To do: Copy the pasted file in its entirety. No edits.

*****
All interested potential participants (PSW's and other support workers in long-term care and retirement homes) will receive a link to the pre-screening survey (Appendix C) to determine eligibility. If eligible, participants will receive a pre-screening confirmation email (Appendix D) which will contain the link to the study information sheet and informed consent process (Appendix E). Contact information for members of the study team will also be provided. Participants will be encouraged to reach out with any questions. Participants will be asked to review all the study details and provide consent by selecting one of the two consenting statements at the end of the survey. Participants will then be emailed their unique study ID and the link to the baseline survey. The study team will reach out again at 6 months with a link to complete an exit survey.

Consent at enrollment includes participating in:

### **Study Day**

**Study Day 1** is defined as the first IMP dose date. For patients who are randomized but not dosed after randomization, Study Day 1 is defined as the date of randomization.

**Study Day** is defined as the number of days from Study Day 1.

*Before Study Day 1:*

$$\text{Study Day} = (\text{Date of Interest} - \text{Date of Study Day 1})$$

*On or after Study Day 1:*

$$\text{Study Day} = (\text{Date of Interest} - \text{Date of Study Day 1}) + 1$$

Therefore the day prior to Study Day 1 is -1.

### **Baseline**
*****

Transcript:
All interested potential participants (PSW's and other support workers in long-term care and retirement homes) will receive a link to the pre-screening survey (Appendix C) to determine eligibility. If eligible, participants will receive a pre-screening confirmation email (Appendix D) which will contain the link to the study information sheet and informed consent process (Appendix E). Contact information for members of the study team will also be provided. Participants will be encouraged to reach out with any questions. Participants will be asked to review all the study details and provide consent by selecting one of the two consenting statements at the end of the survey. Participants will then be emailed their unique study ID and the link to the baseline survey. The study team will reach out again at 6 months with a link to complete an exit survey.

Consent at enrollment includes participating in:

### **Study Day**

**Study Day 1** is defined as the first IMP dose date. For patients who are randomized but not dosed after randomization, Study Day 1 is defined as the date of randomization.

**Study Day** is defined as the number of days from Study Day 1.

*Before Study Day 1:*

$$\text{Study Day} = (\text{Date of Interest} - \text{Date of Study Day 1})$$

*On or after Study Day 1:*

$$\text{Study Day} = (\text{Date of Interest} - \text{Date of Study Day 1}) + 1$$

Therefore the day prior to Study Day 1 is -1.

### **Baseline**